For the past few months, perhaps years, there has been an ongoing war pitting old school journalism and their perceptions of hockey against that of the modern day analytics believers.

You can find these debates on any given day. All you have to do is take a look at the mentions of anybody who is firmly planted on one side of the issue or the other on Twitter.

The reason this debate continues to rage on is because it has to do with power. It has to do with people who used to control hockey narratives now feeling threatened that they no longer hold the keys to the discussion.

Before, a writer could make things up and lean heavily on intangibles to make their cases for or against certain players based on their own biased perceptions, real or imagined.

With the rise of tangible and credible data/analytics more and more people hold the keys to today's hockey discussions.

The old guard does not like this. This dynamic reminds me of one of my favorite television shows, The Wire.

*Very mild spoilers below*

In The Wire, the Major Crimes Unit is always on the cusp of doing fantastic things until the higher ups in the police force get in the way of their success. One of The Wire's many great characters is brilliant detective Lester Freamon. He had a simple philosophy of trying to fight crime in the drug war. His philosophy wasn't to follow the drugs, it was to follow the money

 

"All the pieces matter" - Lester Freamon

 

 

Instead of falling prey to the old predictable ways of fighting the "war on drugs" (which always lead to small time arrests that have literally no impact on the greater issue at hand) Freamon decided to take a different and more progressive route, he decided to follow the money.  The money led him to politicians and other high end targets.

What could the Baltimore's inner city drug war in The Wire possibly have to do with hockey stats and analysis? The drugs are the narratives based on intangibles that old school journalists have used. They can't be proven or dispelled, but are spoken of like they are gospel. Following the drugs will never provide you the how's and the why's of what is happening. It is low level stuff, you never get to the root cause. Most intangible based hockey writing is low level, it does not help objectively explain anything that is happening.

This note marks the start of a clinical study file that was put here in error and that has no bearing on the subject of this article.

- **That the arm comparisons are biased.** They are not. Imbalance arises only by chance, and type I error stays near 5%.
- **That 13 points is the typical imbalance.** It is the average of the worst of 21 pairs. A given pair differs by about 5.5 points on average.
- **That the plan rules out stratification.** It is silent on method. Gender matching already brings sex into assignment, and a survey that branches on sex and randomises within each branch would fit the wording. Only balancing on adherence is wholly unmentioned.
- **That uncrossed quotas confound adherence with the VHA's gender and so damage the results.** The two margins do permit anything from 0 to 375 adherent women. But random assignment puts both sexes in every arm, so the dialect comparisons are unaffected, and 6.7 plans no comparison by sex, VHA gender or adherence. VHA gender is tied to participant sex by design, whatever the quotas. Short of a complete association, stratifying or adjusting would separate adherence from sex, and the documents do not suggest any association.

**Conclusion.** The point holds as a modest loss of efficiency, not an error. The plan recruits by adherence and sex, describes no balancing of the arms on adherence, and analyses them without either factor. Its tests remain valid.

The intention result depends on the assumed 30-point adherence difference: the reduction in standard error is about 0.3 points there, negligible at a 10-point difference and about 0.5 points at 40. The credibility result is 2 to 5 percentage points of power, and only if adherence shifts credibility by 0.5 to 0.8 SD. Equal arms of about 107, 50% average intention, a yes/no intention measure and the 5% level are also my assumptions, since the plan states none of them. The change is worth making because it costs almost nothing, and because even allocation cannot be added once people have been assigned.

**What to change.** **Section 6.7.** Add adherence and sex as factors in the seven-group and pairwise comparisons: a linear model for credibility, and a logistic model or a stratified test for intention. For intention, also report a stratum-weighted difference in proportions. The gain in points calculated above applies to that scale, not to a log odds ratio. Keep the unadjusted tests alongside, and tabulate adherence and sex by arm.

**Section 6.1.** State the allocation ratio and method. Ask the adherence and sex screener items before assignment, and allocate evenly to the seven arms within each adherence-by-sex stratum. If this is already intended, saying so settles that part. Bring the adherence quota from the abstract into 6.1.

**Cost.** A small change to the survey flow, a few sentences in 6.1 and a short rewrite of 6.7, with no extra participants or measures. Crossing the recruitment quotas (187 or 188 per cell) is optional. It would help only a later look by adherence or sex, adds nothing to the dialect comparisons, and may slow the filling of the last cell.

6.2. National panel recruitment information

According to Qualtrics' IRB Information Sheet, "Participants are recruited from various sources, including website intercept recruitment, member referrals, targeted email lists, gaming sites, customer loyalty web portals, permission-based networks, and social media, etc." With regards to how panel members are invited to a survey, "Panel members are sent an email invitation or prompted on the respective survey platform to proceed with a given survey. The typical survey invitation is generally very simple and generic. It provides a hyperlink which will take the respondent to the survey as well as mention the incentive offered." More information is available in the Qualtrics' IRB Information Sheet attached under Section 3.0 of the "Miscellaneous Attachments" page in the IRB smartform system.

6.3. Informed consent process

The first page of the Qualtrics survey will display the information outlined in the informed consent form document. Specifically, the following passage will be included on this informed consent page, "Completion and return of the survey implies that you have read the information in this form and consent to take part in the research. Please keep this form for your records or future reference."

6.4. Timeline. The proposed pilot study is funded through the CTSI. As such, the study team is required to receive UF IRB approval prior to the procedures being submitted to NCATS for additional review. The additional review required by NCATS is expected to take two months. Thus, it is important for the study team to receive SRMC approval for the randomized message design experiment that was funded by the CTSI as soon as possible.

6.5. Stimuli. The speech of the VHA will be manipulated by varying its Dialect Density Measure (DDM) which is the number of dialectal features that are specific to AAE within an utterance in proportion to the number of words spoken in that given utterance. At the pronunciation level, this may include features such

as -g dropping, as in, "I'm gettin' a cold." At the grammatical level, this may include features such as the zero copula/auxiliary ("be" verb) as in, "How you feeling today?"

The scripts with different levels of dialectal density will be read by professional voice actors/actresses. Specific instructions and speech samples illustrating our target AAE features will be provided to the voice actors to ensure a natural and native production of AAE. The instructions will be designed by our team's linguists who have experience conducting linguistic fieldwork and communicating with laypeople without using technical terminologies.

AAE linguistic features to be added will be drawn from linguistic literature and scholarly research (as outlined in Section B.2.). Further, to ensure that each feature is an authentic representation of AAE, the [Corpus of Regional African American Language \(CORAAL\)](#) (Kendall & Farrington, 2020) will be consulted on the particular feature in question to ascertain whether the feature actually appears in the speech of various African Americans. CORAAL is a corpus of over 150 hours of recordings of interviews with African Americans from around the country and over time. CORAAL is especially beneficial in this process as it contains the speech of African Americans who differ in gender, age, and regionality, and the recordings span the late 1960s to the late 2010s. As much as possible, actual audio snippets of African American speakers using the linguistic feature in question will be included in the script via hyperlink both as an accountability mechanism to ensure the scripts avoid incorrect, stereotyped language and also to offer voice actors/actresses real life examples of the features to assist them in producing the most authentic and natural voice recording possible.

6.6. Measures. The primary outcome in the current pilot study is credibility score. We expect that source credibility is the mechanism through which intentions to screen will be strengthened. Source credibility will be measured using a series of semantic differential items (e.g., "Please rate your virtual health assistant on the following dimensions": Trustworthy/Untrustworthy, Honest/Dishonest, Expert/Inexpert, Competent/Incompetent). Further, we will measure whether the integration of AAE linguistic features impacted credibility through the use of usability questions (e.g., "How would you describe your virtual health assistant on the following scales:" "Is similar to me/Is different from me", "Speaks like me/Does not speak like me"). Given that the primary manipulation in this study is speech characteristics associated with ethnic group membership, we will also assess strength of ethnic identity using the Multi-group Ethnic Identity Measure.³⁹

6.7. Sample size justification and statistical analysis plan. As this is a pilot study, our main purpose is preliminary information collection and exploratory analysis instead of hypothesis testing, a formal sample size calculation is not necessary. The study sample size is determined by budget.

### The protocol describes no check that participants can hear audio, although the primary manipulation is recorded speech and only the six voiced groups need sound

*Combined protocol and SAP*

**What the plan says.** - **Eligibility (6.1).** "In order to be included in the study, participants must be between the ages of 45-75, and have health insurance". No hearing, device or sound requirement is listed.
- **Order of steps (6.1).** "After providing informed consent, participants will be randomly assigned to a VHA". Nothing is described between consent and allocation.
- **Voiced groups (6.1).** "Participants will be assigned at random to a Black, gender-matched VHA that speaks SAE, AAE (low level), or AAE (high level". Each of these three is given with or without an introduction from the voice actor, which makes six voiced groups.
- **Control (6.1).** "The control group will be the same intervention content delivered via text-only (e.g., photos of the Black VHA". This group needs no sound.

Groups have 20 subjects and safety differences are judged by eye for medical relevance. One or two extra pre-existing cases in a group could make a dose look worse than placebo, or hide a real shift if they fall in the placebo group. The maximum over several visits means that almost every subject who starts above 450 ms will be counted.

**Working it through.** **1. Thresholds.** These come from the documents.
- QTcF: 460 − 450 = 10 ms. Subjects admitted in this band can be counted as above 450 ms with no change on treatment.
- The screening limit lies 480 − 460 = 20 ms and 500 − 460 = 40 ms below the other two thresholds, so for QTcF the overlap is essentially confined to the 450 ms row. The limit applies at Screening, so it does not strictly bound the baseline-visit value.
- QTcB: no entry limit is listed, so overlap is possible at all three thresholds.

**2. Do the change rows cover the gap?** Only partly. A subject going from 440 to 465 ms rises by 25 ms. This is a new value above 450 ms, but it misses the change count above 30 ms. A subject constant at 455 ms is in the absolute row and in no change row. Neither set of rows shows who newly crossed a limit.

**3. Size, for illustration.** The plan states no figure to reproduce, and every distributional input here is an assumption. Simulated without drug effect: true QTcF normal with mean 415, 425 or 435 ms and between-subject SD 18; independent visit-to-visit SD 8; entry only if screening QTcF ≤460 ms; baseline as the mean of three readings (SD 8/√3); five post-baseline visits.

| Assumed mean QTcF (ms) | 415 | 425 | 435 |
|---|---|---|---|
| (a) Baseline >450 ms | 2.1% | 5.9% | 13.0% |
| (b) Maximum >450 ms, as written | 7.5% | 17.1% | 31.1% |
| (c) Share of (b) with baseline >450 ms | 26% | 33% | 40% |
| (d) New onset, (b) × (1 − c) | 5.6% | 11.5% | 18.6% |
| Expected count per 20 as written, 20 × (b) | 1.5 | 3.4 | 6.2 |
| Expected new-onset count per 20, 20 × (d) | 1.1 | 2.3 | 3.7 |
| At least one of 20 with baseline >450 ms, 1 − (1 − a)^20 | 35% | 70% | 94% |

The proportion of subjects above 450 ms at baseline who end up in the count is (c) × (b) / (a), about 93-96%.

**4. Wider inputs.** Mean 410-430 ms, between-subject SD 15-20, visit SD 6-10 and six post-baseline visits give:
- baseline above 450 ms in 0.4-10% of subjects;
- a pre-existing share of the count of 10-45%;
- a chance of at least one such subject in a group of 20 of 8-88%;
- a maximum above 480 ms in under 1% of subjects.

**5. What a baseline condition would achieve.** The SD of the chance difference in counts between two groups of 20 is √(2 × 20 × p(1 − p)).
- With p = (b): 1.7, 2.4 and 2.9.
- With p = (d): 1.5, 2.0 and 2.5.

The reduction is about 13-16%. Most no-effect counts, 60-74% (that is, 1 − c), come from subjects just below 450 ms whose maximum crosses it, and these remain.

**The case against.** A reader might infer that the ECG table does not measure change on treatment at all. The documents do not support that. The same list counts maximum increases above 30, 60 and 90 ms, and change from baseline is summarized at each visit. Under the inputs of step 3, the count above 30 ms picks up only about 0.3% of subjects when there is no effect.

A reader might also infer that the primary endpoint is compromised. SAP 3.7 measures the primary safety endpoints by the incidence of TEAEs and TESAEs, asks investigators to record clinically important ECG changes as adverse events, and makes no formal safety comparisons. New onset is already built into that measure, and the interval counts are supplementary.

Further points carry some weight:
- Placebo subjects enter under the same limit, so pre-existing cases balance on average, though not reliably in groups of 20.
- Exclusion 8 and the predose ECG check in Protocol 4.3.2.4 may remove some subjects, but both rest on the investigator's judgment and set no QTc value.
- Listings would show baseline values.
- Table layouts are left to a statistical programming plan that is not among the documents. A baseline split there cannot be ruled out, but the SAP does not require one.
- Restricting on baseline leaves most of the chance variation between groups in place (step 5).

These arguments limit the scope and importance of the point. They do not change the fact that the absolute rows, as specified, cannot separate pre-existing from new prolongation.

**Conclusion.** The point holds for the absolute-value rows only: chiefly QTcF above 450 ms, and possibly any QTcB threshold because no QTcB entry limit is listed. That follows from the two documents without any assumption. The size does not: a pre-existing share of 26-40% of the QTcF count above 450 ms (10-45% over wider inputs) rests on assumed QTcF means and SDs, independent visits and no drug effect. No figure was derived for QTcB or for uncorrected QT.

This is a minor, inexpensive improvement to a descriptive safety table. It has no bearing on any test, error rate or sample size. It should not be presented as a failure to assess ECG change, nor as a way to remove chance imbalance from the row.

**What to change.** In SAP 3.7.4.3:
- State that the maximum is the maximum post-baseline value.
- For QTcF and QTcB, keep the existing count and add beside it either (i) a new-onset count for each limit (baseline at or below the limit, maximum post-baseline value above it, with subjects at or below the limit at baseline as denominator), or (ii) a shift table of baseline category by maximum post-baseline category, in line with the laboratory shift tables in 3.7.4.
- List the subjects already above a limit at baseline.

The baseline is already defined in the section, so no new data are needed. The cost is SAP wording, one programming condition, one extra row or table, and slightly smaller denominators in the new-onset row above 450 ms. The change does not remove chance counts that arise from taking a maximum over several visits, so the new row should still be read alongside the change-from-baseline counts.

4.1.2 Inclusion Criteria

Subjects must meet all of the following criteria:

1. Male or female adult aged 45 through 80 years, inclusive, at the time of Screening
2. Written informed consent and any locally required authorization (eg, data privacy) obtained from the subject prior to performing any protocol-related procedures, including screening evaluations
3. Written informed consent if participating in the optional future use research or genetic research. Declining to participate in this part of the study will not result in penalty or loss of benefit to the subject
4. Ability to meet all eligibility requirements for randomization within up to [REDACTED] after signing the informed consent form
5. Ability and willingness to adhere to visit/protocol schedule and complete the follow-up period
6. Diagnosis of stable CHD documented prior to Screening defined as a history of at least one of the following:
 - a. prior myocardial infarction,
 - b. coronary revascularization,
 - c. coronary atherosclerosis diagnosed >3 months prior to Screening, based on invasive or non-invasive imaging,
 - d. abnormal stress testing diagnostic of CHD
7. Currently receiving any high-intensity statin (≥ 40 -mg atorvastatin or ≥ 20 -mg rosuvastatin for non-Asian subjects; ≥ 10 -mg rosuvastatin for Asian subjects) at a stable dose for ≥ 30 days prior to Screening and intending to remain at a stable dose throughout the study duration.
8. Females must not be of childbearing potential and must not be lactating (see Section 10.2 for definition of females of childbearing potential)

The money is analytics, it doesn't have a bias, it's just information, follow it and not only will you find more answers , you'll find more questions, and as a result you'll learn way more than if you were to do it the other way.

The Police Commissioner and the Deputy Commissioner of Operations in The Wire did not like the money being followed because it exposed the people that had the power of keeping them employed. They needed to bury the investigation(s) in an effort to not ruffle feathers. Following the money (data) was bringing to light way too much pertinent information. The people in power wanted to stay in power, it didn't matter if the information would help the greater good.

Basically in a nutshell this the reason why a number of hockey journalists do not like modern hockey analytics. The information is leading to more questions, more answers, and a better understanding of what happens on the ice. The people in power want to stay in power, and the only way to do it is to try and suffocate and ridicule the new information.  The more information that is out there, the more exposed they become.

The good news is that this information cannot be suppressed anymore. There are way too many great writers/bloggers on the internet doing great things and it is all easily accessible. Print media used to be the gatekeeper to sports information, but that is a no longer the case. The drug war may have no end in sight, but the war against analytics is a losing battle at this point.

As fans of hockey we are entering a golden age of hockey information. What started with Corsi/Fenwick and player usage charts will evolve greatly with the additions of tracking systems like SportVU.  There has never been a better time to be a fan.

I for one am going to enjoy "following the money" for years to come.

Thanks for reading!

 

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